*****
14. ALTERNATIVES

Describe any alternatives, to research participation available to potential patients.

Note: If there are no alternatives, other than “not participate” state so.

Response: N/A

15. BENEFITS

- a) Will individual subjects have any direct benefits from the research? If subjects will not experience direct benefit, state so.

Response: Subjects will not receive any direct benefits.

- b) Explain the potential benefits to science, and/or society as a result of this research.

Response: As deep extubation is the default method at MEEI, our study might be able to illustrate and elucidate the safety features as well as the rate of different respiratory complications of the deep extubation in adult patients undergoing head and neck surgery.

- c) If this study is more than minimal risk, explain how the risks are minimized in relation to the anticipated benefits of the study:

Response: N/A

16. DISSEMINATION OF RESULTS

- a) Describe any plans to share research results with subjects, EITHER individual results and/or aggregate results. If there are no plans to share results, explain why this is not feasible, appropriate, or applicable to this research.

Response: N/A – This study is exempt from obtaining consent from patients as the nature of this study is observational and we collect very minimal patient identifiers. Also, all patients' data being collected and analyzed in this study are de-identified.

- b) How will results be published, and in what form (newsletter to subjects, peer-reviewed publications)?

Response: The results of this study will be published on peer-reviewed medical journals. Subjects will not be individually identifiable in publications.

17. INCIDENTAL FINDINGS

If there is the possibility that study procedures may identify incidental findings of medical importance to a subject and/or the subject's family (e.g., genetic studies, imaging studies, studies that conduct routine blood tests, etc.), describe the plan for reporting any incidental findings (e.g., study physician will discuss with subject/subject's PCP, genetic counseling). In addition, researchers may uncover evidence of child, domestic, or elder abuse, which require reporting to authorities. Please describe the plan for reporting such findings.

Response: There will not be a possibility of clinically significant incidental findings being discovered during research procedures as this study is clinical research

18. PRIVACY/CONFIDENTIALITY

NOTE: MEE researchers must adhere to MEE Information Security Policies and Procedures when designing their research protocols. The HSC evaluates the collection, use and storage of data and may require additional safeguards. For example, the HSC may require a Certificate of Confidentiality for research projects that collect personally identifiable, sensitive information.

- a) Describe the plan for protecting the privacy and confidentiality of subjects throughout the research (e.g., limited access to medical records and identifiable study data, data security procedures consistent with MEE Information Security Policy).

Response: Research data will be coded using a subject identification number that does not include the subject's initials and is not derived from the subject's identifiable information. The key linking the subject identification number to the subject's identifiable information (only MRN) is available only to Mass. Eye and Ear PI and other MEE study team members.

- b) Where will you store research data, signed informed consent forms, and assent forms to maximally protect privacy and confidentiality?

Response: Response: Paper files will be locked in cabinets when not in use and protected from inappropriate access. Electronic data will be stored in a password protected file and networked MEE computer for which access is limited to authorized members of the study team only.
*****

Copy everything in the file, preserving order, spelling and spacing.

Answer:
14. ALTERNATIVES

Describe any alternatives, to research participation available to potential patients.

Note: If there are no alternatives, other than “not participate” state so.

Response: N/A

15. BENEFITS

- a) Will individual subjects have any direct benefits from the research? If subjects will not experience direct benefit, state so.

Response: Subjects will not receive any direct benefits.

- b) Explain the potential benefits to science, and/or society as a result of this research.

Response: As deep extubation is the default method at MEEI, our study might be able to illustrate and elucidate the safety features as well as the rate of different respiratory complications of the deep extubation in adult patients undergoing head and neck surgery.

- c) If this study is more than minimal risk, explain how the risks are minimized in relation to the anticipated benefits of the study:

Response: N/A

16. DISSEMINATION OF RESULTS

- a) Describe any plans to share research results with subjects, EITHER individual results and/or aggregate results. If there are no plans to share results, explain why this is not feasible, appropriate, or applicable to this research.

Response: N/A – This study is exempt from obtaining consent from patients as the nature of this study is observational and we collect very minimal patient identifiers. Also, all patients' data being collected and analyzed in this study are de-identified.

- b) How will results be published, and in what form (newsletter to subjects, peer-reviewed publications)?

Response: The results of this study will be published on peer-reviewed medical journals. Subjects will not be individually identifiable in publications.

17. INCIDENTAL FINDINGS

If there is the possibility that study procedures may identify incidental findings of medical importance to a subject and/or the subject's family (e.g., genetic studies, imaging studies, studies that conduct routine blood tests, etc.), describe the plan for reporting any incidental findings (e.g., study physician will discuss with subject/subject's PCP, genetic counseling). In addition, researchers may uncover evidence of child, domestic, or elder abuse, which require reporting to authorities. Please describe the plan for reporting such findings.

Response: There will not be a possibility of clinically significant incidental findings being discovered during research procedures as this study is clinical research

18. PRIVACY/CONFIDENTIALITY

NOTE: MEE researchers must adhere to MEE Information Security Policies and Procedures when designing their research protocols. The HSC evaluates the collection, use and storage of data and may require additional safeguards. For example, the HSC may require a Certificate of Confidentiality for research projects that collect personally identifiable, sensitive information.

- a) Describe the plan for protecting the privacy and confidentiality of subjects throughout the research (e.g., limited access to medical records and identifiable study data, data security procedures consistent with MEE Information Security Policy).

Response: Research data will be coded using a subject identification number that does not include the subject's initials and is not derived from the subject's identifiable information. The key linking the subject identification number to the subject's identifiable information (only MRN) is available only to Mass. Eye and Ear PI and other MEE study team members.

- b) Where will you store research data, signed informed consent forms, and assent forms to maximally protect privacy and confidentiality?

Response: Response: Paper files will be locked in cabinets when not in use and protected from inappropriate access. Electronic data will be stored in a password protected file and networked MEE computer for which access is limited to authorized members of the study team only.